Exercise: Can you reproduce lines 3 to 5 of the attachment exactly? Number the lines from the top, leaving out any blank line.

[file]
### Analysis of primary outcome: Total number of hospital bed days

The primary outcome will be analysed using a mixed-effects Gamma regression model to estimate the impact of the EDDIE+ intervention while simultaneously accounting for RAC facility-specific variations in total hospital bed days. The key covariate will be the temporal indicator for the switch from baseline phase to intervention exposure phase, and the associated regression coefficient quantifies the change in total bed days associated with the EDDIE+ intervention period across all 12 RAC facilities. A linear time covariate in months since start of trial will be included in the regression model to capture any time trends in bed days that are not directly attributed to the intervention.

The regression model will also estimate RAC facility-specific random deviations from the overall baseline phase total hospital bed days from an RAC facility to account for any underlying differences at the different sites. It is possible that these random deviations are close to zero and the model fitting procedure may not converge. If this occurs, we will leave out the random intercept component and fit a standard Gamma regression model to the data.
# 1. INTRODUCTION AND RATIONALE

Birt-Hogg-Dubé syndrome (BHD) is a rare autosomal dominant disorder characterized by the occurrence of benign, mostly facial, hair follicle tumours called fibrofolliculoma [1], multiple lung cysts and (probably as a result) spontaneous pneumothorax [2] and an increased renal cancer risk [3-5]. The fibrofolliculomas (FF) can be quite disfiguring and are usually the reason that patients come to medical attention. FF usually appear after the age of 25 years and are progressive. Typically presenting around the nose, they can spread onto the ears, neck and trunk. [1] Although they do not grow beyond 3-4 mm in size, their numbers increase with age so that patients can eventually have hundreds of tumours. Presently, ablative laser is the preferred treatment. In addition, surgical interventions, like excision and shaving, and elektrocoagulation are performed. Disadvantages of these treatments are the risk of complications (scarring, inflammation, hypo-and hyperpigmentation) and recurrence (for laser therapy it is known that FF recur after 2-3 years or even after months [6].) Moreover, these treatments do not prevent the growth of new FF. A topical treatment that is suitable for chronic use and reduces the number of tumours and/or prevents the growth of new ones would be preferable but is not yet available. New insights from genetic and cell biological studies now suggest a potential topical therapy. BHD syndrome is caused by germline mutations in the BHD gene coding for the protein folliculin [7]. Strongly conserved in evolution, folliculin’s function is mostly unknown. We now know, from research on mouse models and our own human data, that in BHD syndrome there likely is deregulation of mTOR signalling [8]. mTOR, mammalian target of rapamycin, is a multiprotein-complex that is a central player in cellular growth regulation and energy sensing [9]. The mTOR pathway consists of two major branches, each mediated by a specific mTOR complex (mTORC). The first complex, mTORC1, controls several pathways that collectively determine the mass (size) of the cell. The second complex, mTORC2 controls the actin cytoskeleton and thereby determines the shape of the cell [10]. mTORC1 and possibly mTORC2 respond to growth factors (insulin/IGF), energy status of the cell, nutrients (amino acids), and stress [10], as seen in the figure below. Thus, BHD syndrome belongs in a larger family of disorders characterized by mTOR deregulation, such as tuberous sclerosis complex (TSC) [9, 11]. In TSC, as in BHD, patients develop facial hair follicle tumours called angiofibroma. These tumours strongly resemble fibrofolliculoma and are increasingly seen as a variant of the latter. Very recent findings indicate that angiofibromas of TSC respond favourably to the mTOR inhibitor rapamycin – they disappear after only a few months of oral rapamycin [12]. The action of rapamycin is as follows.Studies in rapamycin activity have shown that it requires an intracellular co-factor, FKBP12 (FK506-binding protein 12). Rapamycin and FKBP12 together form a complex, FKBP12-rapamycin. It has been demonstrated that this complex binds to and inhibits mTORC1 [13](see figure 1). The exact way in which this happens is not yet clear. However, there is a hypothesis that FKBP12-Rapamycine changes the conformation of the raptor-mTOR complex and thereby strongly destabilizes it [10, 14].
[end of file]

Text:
The regression model will also estimate RAC facility-specific random deviations from the overall baseline phase total hospital bed days from an RAC facility to account for any underlying differences at the different sites. It is possible that these random deviations are close to zero and the model fitting procedure may not converge. If this occurs, we will leave out the random intercept component and fit a standard Gamma regression model to the data.
# 1. INTRODUCTION AND RATIONALE

Birt-Hogg-Dubé syndrome (BHD) is a rare autosomal dominant disorder characterized by the occurrence of benign, mostly facial, hair follicle tumours called fibrofolliculoma [1], multiple lung cysts and (probably as a result) spontaneous pneumothorax [2] and an increased renal cancer risk [3-5]. The fibrofolliculomas (FF) can be quite disfiguring and are usually the reason that patients come to medical attention. FF usually appear after the age of 25 years and are progressive. Typically presenting around the nose, they can spread onto the ears, neck and trunk. [1] Although they do not grow beyond 3-4 mm in size, their numbers increase with age so that patients can eventually have hundreds of tumours. Presently, ablative laser is the preferred treatment. In addition, surgical interventions, like excision and shaving, and elektrocoagulation are performed. Disadvantages of these treatments are the risk of complications (scarring, inflammation, hypo-and hyperpigmentation) and recurrence (for laser therapy it is known that FF recur after 2-3 years or even after months [6].) Moreover, these treatments do not prevent the growth of new FF. A topical treatment that is suitable for chronic use and reduces the number of tumours and/or prevents the growth of new ones would be preferable but is not yet available. New insights from genetic and cell biological studies now suggest a potential topical therapy. BHD syndrome is caused by germline mutations in the BHD gene coding for the protein folliculin [7]. Strongly conserved in evolution, folliculin’s function is mostly unknown. We now know, from research on mouse models and our own human data, that in BHD syndrome there likely is deregulation of mTOR signalling [8]. mTOR, mammalian target of rapamycin, is a multiprotein-complex that is a central player in cellular growth regulation and energy sensing [9]. The mTOR pathway consists of two major branches, each mediated by a specific mTOR complex (mTORC). The first complex, mTORC1, controls several pathways that collectively determine the mass (size) of the cell. The second complex, mTORC2 controls the actin cytoskeleton and thereby determines the shape of the cell [10]. mTORC1 and possibly mTORC2 respond to growth factors (insulin/IGF), energy status of the cell, nutrients (amino acids), and stress [10], as seen in the figure below. Thus, BHD syndrome belongs in a larger family of disorders characterized by mTOR deregulation, such as tuberous sclerosis complex (TSC) [9, 11]. In TSC, as in BHD, patients develop facial hair follicle tumours called angiofibroma. These tumours strongly resemble fibrofolliculoma and are increasingly seen as a variant of the latter. Very recent findings indicate that angiofibromas of TSC respond favourably to the mTOR inhibitor rapamycin – they disappear after only a few months of oral rapamycin [12]. The action of rapamycin is as follows.Studies in rapamycin activity have shown that it requires an intracellular co-factor, FKBP12 (FK506-binding protein 12). Rapamycin and FKBP12 together form a complex, FKBP12-rapamycin. It has been demonstrated that this complex binds to and inhibits mTORC1 [13](see figure 1). The exact way in which this happens is not yet clear. However, there is a hypothesis that FKBP12-Rapamycine changes the conformation of the raptor-mTOR complex and thereby strongly destabilizes it [10, 14].